• Systems Thinking – So, what’s in for me? S.T. in Management 5. The eye of the beholder. • The key to managing complex structure depends on understanding their true nature. • Complex, stable structures exist in nature as a result of serendipitous interaction amongst their members. • Each ant, or bee, or cell, has a set of “hardwired” instructions (“purpose”) that tells them what to do in specific cases. The colony is the result of the interacion of those individuals, not the other way around. • Human societies are more complex but basically the same. Each individual looks after their own particular (not necessarily selfish) interests and to further these they reach agreements with other individuals. • Tribes, cities, nations, empires, armies and companies and corporations should also be seen as a result of the serendipitous interaction of humans, as a tool of humans to achieve their own goals, not the other way around. • The human mind works by creating simple models out of analogy that help us understand and predict reality. That’s why we talk about the will of a corporation or the intelligence of an ant colony. But it’s just an analogy, corporations have no will, ant colonies have no collective consciousness. • Simplifications are useful, not true. They can not be relied on to their last consequences.EUMA Spain – National Training Day – Valencia June 8th 2012 Systems Thninking – How complex organizations really work, and why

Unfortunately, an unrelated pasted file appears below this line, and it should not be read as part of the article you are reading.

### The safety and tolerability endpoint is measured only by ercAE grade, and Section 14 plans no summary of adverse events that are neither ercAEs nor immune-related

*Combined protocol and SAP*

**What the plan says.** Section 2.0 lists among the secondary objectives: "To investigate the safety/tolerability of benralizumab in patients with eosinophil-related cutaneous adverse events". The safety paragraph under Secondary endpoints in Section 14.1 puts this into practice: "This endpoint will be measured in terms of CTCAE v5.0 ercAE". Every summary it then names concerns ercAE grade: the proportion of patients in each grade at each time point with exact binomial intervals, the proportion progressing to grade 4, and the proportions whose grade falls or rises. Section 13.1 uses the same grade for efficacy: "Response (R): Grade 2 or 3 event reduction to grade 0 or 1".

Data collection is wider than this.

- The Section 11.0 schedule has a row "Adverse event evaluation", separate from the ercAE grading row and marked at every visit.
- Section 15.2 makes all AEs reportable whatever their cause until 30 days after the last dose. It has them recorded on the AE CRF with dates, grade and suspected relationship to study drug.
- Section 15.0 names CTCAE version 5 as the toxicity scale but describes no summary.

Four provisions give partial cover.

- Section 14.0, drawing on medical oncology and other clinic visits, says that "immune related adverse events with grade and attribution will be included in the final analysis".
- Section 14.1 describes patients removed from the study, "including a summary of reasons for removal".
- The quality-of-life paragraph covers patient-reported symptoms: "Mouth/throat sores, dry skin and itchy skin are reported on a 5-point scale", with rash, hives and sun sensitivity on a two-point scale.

• Systems Thinking – So, what’s in for me? S.T. in Management 6. Companies as systems. • The first thing to do is to identify the objective of the Company System. • This should be in the mission/vision/strategy statement. • Be wary and be realistic. Most of these statements do not include “making money” for some reason. • The dangers of wrong objective identification. • Next the manager must understand the Process of the Company System. • Next he must understand his function in the Company System, what kind of output is expected of the managed team out of which input and why. • Managers then should design their teams considering functions, not people, and then try to find the most suited people to these functions. A person can have many roles at once. • Managers should always clearly inform their team members of their function, what is expected of them and why. • If this information is right and understood, the team System can now (i) operate and (ii) provide feedback on how to improve efficiency without increasing costs or diminishing quality. • Informal structures and the Y theory of work.EUMA Spain – National Training Day – Valencia June 8th 2012 Systems Thninking – How complex organizations really work, and why